The sharp Ferrari-like looks manage to be aggressive and disarming at the same time. Thanks to compact Led headlight technology, MX-5’s front end now looks incredibly neat. The real key to MX-5 is that it is not overpriced or overpowered. It delivers thrills by the bucket-load as it actively seeks to involve the driver in pushing it on. The steering is beautifully geared for a quick response and its 40mm short throw manual gearbox is near legendary, going back to the mark one. The current MX-5 is perfect, so what is Mazda doing launching the MX-5 RF retractable fastback?
The last generation MX-5 featured a version with a folding hardtop. The MX-5 RF is a much bolder statement than that variant, however, with new and distinctive flying buttresses that hint of motoring exotica, old racing cars and, of course, the classic Jaguar XJS that seems to be getting better looking with age.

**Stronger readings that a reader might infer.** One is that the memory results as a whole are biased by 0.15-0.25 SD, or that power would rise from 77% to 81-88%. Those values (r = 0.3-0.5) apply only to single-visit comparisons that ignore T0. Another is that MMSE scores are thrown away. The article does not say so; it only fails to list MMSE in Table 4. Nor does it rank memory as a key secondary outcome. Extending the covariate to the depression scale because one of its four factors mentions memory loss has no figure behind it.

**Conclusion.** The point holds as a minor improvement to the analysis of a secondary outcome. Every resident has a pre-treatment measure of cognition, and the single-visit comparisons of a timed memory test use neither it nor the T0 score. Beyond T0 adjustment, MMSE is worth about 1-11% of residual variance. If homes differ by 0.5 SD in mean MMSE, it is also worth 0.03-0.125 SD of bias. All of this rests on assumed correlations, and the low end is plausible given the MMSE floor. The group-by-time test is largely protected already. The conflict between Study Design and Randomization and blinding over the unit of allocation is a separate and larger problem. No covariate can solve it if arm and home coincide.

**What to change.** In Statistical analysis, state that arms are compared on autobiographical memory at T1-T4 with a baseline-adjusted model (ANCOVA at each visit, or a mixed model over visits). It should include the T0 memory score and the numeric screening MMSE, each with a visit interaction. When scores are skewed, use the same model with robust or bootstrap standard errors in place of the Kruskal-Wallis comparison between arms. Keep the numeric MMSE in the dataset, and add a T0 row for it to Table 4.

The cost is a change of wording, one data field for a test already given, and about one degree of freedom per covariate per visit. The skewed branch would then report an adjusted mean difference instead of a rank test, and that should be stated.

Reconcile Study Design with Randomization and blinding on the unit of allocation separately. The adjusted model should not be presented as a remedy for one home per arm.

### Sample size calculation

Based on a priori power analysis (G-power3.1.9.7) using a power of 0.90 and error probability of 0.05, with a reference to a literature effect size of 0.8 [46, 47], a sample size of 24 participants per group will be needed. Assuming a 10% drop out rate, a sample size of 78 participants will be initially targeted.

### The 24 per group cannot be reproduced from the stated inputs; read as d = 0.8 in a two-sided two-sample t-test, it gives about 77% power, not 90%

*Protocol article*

This RF version, with the roof up, is a much quieter place than the soft-top roadster. Exactly how much quieter Mazda couldn’t tell me, it just is. There is a trade-off, however, as with the electric folding-roof mechanism, there is an unavoidable weight gain of 45kg. Worryingly, the added weight is located up high and this is not where you want it. A sports car needs a low centre of gravity to help deliver better handling.
That said, Mazda is more obsessive about weight loss than operation transformation. Mazda’s “gramme strategy” has seen every component examined to see if it can be made lighter. For example, there is extensive use of aluminium in the roof bonnet and boot lid and lightweight steel is used, too, the alloys wheels are attached with four, not five studs, there is no chrome exhaust pipe embellishments, instead the tips were just polished. Even the seat sliding handle was shortened to save weight. On the roads around Barcelona, the MX-5 RF was nimble and agile and its body felt even stiffer than the Roadster.
As for the additional weight of the roof mechanism, I didn’t feel it affected handling, despite earlier concerns.